A decision problem is NP-complete if it is in NP and all other problems in NP can be reduced to it by a reduction that runs in polynomial time. Why it is important to require that the reduction runs in polynomial time, as opposed to accepting any computable reduction.


If there is no resource bound for the reduction and you want to reduce problem A to problem B then there is a trivial "reduction" algorithm for any computable A - simply compute the answer for problem A.

  • $\begingroup$ See en.wikipedia.org/wiki/Reduction_(complexity): However, in order to be useful, reductions must be easy. For example, it's quite possible to reduce a difficult-to-solve NP-complete problem like the boolean satisfiability problem to a trivial problem, like determining if a number equals zero, by having the reduction machine solve the problem in exponential time and output zero only if there is a solution. However, this does not achieve much, because even though we can solve the new problem, performing the reduction is just as hard as solving the old problem. $\endgroup$ – Massimo Cafaro Mar 12 '13 at 13:48
  • $\begingroup$ Continued from previous comment: Likewise, a reduction computing a noncomputable function can reduce an undecidable problem to a decidable one. As Michael Sipser points out in Introduction to the Theory of Computation: "The reduction must be easy, relative to the complexity of typical problems in the class [...] If the reduction itself were difficult to compute, an easy solution to the complete problem wouldn't necessarily yield an easy solution to the problems reducing to it." $\endgroup$ – Massimo Cafaro Mar 12 '13 at 13:51

In order to fully understand this, think about the purpose of reductions. Ideally, given a language (or problem) $L$, you would design an algorithm deciding $L$ and prove that no other algorithm can do better than your algorithm. The latter part implies proving a lower bound for the problem $L$. Designing an algorithm is the easiest part, but proving a lower bounds for most of the problems we care about may be extremely difficult. Indeed, for many problems we have no idea of how to prove a lower bound. So what to do about? Instead of proving a lower bound, we relate the difficulty of problems to each other using reductions, and prove that a problem is a hardest problem in a complexity class through completeness. Reductions are a powerful, and useful surrogate for our inability of proving lower bounds. For $NP-Complete$ problems, no one succeeded until now in proving a polynomial lower bound or proving a super-polynomial lower bound.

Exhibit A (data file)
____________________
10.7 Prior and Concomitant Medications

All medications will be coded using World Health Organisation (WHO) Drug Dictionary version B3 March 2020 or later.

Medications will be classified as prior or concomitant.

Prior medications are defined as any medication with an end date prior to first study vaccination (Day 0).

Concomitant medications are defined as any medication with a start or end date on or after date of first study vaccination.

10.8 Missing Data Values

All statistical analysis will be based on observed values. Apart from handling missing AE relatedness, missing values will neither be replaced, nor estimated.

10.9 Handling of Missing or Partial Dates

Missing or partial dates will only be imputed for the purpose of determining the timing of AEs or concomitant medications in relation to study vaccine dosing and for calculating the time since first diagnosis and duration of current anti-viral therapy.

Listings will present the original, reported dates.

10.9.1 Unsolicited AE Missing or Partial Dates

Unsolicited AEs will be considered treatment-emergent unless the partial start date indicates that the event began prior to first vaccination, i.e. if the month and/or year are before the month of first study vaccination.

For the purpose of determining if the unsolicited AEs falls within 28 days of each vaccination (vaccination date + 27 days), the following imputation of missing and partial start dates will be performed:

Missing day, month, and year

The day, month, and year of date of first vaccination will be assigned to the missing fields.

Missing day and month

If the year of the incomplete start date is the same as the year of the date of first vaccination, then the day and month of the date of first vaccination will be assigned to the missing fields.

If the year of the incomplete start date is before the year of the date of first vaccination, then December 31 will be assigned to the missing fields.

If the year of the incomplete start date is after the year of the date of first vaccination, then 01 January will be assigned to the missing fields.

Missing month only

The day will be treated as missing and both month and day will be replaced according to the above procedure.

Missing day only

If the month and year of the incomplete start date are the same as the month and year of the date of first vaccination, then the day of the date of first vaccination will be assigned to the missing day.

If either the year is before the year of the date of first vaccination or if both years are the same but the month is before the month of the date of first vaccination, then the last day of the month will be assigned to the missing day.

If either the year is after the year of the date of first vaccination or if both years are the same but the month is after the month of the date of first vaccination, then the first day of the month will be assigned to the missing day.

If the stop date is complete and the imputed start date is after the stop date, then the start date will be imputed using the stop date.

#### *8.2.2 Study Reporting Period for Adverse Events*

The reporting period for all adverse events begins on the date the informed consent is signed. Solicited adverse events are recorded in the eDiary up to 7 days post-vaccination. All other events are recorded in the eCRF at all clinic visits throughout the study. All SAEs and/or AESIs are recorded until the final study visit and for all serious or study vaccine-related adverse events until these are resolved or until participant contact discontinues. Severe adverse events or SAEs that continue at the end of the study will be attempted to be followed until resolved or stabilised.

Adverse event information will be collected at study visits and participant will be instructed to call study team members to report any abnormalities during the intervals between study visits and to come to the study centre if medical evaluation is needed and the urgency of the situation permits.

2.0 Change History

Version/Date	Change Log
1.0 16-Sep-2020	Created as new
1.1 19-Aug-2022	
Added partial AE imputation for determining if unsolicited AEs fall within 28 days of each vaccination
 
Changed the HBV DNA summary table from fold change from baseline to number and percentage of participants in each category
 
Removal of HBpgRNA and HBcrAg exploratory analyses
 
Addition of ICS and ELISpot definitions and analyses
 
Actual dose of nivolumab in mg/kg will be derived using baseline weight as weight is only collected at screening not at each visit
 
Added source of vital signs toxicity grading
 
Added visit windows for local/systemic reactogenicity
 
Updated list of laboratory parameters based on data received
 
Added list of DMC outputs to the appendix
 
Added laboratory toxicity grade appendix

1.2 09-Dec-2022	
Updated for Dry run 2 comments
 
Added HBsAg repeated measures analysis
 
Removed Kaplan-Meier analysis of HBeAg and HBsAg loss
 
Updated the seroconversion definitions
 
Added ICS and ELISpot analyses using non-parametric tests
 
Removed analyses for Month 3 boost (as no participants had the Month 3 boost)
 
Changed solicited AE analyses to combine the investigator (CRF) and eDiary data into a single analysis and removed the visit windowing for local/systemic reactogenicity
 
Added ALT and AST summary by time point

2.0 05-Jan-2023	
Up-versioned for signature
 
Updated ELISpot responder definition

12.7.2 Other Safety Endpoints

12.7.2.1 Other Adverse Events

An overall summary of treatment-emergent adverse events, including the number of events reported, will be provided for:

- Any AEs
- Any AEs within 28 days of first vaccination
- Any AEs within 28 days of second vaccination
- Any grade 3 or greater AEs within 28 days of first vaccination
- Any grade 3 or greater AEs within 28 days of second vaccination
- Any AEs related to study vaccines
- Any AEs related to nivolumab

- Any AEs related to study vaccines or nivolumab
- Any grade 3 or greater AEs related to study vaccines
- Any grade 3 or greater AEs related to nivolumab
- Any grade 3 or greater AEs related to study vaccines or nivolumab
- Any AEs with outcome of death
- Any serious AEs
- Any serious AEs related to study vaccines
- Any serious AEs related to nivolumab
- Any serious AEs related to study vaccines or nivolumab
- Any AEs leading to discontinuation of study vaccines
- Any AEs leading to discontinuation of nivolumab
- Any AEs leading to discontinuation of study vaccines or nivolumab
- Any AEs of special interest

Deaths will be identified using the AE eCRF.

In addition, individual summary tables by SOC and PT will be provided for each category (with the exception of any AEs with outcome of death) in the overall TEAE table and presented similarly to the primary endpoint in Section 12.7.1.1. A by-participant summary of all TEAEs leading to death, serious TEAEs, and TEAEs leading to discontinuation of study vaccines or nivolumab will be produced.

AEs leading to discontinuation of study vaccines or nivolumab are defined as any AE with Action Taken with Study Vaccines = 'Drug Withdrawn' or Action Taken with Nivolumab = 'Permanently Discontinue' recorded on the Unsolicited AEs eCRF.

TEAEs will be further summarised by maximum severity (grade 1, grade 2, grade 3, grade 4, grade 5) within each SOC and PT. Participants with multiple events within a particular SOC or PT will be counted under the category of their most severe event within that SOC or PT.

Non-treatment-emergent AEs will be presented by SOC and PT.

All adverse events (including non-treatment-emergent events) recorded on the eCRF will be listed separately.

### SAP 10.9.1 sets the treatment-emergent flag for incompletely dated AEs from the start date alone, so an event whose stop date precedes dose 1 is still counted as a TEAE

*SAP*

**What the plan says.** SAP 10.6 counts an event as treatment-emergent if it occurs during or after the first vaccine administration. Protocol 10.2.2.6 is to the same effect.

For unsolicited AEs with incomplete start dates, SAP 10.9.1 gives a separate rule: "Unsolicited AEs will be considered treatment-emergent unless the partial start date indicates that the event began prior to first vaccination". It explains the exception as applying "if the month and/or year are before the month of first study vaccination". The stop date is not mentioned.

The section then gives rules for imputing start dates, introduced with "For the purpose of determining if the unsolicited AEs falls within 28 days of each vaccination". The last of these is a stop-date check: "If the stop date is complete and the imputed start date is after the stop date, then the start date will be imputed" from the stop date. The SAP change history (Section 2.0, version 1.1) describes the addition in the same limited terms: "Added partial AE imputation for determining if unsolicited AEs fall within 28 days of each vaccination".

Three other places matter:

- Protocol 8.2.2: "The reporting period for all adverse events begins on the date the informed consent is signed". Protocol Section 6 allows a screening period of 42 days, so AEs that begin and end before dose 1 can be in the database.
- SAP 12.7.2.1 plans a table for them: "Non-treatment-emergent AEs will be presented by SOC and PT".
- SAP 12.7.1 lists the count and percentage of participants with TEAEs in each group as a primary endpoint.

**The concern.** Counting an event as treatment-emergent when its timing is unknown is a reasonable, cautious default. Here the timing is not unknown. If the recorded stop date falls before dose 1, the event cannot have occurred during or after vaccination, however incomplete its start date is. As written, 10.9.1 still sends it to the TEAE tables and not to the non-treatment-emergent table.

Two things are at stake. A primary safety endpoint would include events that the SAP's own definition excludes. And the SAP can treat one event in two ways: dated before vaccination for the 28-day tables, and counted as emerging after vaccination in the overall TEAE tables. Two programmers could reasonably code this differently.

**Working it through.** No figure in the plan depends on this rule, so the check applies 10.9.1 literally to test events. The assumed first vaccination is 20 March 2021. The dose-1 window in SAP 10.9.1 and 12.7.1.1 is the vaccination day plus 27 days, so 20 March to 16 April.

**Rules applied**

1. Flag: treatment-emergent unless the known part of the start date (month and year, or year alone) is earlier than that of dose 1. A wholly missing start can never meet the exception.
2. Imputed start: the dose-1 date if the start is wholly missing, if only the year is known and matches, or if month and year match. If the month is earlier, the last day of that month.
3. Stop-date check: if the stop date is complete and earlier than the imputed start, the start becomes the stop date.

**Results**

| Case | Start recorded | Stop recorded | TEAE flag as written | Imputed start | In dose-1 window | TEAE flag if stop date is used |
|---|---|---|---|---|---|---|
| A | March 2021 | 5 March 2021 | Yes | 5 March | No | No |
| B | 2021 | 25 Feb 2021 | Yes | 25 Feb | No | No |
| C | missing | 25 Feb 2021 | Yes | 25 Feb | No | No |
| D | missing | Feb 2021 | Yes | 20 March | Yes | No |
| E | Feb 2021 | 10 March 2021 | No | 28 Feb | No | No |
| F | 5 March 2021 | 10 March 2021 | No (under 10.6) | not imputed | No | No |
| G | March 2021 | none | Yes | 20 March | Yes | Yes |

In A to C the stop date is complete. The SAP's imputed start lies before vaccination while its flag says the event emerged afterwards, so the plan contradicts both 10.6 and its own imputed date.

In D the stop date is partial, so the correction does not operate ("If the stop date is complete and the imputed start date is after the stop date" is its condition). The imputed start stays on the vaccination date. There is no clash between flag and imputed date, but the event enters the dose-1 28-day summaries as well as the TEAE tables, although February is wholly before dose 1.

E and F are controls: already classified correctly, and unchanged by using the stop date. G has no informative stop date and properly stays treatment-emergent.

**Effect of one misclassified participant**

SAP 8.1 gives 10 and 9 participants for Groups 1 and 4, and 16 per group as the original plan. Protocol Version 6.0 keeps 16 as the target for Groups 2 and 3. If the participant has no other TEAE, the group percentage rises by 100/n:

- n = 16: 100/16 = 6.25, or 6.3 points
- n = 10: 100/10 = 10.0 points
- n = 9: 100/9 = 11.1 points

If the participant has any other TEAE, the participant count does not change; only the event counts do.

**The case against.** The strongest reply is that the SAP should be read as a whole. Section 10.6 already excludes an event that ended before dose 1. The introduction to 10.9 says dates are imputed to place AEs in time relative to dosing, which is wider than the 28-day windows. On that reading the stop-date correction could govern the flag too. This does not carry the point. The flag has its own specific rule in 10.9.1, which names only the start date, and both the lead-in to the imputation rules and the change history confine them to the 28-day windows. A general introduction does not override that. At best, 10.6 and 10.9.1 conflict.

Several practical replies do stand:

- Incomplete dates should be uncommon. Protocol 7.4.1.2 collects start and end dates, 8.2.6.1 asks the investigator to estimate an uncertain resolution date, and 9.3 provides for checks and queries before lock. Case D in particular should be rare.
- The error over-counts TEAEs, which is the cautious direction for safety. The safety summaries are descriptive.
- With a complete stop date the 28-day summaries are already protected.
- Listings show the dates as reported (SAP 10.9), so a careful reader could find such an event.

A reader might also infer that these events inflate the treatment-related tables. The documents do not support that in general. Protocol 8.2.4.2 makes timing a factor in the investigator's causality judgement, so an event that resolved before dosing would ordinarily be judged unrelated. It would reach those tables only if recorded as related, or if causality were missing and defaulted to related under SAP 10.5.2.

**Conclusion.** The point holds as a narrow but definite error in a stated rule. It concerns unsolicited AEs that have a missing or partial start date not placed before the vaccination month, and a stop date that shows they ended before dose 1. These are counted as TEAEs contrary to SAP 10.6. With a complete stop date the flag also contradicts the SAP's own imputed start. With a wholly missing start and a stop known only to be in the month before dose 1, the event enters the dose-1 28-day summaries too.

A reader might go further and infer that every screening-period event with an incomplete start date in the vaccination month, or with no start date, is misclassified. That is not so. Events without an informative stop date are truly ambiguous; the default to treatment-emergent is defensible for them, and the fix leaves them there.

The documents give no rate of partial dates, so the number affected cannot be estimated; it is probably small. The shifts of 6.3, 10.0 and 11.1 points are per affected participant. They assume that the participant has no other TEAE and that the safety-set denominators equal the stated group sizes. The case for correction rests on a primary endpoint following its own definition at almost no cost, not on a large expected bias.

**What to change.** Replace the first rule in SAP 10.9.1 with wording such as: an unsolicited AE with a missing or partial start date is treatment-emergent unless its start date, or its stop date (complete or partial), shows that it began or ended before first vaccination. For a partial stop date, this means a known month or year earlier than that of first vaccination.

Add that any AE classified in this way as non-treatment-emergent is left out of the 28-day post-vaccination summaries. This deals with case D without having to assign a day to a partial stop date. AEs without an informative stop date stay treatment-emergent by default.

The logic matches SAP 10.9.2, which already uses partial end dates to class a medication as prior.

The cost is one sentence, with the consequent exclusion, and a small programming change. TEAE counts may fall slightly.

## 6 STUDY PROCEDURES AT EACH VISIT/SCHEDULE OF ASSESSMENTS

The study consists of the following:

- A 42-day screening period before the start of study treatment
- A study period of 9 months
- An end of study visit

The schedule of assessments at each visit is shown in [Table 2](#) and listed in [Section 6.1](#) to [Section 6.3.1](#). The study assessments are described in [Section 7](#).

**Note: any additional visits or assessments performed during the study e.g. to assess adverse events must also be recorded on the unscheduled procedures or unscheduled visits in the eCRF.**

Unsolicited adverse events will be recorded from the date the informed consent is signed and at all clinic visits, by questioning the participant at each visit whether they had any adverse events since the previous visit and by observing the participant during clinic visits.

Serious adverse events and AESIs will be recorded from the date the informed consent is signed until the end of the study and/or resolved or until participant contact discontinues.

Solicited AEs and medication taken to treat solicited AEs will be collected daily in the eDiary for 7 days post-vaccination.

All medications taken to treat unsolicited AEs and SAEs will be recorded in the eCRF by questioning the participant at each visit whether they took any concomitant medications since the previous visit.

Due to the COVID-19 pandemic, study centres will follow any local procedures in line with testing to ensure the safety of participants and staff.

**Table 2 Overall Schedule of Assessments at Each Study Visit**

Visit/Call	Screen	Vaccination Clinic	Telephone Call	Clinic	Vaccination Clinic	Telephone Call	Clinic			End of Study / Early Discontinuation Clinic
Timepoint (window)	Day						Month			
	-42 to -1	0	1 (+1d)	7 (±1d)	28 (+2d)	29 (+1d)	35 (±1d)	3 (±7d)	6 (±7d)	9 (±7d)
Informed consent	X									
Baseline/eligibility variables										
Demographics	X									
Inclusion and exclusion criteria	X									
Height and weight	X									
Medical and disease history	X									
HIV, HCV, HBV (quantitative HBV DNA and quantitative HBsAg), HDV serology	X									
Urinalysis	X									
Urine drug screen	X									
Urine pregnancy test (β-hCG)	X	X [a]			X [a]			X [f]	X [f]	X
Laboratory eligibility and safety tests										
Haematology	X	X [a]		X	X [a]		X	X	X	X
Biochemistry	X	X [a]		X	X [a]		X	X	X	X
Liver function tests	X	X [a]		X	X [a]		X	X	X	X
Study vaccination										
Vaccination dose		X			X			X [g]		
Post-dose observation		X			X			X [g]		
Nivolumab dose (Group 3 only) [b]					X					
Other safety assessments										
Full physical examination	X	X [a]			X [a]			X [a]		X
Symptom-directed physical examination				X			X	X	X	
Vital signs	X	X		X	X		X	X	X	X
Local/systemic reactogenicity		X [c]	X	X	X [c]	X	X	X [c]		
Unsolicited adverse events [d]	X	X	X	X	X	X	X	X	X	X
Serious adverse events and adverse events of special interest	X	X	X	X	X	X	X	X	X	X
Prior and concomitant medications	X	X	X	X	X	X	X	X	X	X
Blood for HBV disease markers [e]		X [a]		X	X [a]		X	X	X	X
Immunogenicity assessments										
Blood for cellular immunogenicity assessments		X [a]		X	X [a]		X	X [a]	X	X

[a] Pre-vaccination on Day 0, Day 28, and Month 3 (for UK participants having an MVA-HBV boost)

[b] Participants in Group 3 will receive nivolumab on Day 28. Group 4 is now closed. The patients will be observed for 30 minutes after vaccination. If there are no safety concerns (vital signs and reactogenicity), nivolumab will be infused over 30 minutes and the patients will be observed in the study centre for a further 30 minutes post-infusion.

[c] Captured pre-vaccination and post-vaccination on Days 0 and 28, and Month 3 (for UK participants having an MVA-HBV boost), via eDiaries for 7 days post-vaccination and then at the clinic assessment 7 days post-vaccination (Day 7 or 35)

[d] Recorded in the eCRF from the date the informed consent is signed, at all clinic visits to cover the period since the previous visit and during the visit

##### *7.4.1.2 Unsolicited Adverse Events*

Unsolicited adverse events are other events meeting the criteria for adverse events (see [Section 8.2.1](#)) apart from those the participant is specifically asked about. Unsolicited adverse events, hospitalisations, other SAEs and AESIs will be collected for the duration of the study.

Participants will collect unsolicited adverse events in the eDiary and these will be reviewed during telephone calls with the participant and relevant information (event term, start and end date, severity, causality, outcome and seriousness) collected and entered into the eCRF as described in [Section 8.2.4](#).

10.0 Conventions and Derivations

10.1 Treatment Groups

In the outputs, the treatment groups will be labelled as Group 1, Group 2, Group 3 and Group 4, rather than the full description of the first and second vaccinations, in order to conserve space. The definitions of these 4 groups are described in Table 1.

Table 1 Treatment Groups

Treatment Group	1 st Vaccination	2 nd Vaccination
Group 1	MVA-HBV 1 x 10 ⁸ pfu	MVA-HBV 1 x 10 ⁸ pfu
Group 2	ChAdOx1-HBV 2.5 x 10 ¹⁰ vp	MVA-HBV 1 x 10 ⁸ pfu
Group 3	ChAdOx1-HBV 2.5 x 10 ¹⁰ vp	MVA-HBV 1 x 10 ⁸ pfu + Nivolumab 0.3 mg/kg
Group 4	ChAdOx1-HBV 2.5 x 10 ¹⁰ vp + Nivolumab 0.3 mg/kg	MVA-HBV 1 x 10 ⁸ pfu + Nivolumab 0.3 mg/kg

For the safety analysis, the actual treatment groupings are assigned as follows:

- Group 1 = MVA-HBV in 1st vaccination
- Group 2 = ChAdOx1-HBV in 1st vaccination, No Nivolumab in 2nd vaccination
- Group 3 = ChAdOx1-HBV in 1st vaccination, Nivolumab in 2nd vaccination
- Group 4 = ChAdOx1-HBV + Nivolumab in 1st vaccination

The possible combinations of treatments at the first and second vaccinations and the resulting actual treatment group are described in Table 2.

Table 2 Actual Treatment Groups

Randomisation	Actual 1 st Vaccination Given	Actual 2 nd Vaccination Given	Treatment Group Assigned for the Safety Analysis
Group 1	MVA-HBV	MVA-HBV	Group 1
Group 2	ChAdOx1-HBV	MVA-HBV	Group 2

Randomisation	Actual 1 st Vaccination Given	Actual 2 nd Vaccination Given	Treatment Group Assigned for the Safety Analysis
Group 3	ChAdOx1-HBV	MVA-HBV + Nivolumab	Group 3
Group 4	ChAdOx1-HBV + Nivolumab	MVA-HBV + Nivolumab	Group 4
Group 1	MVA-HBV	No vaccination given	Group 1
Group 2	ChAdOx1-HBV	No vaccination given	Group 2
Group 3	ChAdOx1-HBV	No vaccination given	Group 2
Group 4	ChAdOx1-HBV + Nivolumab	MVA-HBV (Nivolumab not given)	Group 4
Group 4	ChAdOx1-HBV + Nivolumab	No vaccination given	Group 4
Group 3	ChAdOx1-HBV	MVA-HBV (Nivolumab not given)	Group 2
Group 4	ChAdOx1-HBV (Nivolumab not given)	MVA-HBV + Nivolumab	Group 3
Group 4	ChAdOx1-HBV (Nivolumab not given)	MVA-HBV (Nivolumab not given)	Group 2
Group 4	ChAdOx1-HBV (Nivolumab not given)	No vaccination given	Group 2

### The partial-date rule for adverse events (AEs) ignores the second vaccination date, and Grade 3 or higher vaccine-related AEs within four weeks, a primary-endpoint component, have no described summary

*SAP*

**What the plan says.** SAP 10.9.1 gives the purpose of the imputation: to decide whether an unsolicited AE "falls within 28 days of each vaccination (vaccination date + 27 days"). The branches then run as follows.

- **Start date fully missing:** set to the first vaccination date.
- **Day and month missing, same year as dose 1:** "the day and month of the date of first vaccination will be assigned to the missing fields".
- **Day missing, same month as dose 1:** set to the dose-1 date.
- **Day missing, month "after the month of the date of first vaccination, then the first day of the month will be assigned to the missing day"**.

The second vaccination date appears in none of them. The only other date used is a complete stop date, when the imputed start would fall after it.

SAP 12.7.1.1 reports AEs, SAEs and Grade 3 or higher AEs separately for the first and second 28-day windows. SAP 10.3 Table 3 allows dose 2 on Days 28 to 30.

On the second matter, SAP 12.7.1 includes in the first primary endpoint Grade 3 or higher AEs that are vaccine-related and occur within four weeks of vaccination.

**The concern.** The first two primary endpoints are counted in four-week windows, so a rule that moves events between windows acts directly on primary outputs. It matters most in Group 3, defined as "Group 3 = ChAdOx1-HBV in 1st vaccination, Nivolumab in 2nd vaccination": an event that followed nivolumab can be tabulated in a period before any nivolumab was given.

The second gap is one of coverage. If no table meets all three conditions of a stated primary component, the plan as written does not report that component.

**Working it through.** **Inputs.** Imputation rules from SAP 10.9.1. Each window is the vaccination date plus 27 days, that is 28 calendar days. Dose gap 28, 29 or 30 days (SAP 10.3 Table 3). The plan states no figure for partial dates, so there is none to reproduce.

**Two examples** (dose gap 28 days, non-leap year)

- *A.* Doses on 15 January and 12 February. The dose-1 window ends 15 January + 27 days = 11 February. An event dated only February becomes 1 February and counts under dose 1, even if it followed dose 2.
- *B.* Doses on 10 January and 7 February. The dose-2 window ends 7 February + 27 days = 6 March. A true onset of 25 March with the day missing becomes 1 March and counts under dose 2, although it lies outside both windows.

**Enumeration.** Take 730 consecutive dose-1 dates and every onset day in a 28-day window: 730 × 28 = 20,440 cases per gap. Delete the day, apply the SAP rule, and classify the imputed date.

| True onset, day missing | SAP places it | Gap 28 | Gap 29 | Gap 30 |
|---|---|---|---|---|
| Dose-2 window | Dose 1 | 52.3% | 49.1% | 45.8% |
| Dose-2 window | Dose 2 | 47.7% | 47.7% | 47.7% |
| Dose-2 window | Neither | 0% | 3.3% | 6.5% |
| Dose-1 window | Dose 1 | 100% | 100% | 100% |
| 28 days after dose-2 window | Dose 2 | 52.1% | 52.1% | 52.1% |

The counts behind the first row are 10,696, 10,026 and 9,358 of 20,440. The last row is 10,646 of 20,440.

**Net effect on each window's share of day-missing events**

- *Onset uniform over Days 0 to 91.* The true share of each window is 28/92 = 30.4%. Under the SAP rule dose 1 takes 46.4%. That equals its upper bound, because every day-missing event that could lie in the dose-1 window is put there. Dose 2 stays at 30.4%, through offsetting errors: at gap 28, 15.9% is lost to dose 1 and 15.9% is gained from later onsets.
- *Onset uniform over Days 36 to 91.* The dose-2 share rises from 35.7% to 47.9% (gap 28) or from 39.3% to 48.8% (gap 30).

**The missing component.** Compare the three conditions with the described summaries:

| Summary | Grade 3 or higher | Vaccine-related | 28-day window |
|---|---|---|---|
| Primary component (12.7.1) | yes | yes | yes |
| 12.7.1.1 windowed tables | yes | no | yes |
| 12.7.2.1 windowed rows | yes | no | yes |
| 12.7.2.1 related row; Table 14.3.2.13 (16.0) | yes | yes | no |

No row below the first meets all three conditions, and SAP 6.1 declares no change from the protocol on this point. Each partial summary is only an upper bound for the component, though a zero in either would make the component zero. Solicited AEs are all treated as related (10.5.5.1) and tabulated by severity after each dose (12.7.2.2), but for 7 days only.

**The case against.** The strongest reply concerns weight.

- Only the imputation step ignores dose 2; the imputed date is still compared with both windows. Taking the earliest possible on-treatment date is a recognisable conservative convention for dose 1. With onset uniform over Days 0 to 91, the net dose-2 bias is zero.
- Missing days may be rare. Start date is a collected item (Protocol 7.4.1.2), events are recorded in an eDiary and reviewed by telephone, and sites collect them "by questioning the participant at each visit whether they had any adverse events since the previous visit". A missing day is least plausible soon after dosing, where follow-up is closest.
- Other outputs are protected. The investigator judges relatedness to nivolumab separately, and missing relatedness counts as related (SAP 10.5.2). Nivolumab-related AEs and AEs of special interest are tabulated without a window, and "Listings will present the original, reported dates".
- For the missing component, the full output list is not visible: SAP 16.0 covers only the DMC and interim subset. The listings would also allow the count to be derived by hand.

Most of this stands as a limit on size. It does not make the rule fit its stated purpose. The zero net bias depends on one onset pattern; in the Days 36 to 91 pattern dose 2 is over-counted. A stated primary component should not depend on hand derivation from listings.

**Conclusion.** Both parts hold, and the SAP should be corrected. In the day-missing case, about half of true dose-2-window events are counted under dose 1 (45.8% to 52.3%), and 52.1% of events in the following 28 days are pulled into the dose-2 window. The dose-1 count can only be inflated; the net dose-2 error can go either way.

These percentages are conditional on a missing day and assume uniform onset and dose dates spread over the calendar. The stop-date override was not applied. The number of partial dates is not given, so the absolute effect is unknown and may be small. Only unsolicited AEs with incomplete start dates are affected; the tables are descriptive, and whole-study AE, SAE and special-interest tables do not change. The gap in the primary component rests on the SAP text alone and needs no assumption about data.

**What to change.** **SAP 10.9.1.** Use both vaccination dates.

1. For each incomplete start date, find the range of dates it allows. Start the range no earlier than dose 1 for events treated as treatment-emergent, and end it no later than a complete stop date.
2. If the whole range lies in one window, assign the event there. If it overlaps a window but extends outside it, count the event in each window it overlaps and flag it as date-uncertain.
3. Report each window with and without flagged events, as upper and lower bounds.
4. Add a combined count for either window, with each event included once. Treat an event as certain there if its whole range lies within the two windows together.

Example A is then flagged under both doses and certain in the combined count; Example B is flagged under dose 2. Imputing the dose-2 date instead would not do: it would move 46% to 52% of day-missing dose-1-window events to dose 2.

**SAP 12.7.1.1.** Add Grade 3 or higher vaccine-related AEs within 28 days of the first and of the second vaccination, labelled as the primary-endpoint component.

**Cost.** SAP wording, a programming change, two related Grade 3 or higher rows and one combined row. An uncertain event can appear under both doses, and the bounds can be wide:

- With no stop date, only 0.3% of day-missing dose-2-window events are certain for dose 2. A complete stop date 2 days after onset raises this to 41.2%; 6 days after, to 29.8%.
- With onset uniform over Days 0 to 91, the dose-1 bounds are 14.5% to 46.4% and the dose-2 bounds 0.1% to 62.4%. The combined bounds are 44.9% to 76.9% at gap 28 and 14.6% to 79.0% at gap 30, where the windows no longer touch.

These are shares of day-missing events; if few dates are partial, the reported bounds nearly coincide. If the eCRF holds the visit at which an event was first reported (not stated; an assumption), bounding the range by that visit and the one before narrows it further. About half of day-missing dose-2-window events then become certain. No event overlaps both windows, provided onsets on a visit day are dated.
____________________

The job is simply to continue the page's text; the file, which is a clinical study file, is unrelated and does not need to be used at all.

We can use reductions in two different ways, either in positive or negatively. For a positive usage example, consider a new problem $L_1$, reduce it to $L$ that you know already to be in $P$. Now you can conclude that $L_1 \in P$ as well. This formalizes in some way the idea that $L_1$ is as easy as $L$. For a negative usage example, reduce $L_1$ to $L$ that you believe this time not to be in $P$. You may now conclude that $L_1$ does not belong to $P$ if $L$ does not belong to $P$. This formalizes the idea that $L_1$ is as hard as $L$. Completeness formalizes the idea that a language $L$ is one of the hardest problems in a complexity class $C$. In order for the previous ideas to work we require that reductions must be "efficient", i.e. polytime.

For the positive usage example given above, if the reduction algorithm were super-polynomial, the entire reasoning would be useless: even knowing a polynomial time algorithm for $L$ (a function $g$) would not help to solve $L_1$ in polynomial time, since you need to "transform" the polynomial solution for $L$ in the corresponding solution for $L_1$ via the reduction (a function $f$). If the reduction is super-polynomial, the the compositions $f(g(x))$ and $g(f(x))$ of this two functions are not polynomial.

In particular, for $NP-Complete$ problems, if we find a polynomial time algorithm for one, we automatically have found one for $all$ $NP$ problems. But this only works if we restrict reductions to be polytime computable.


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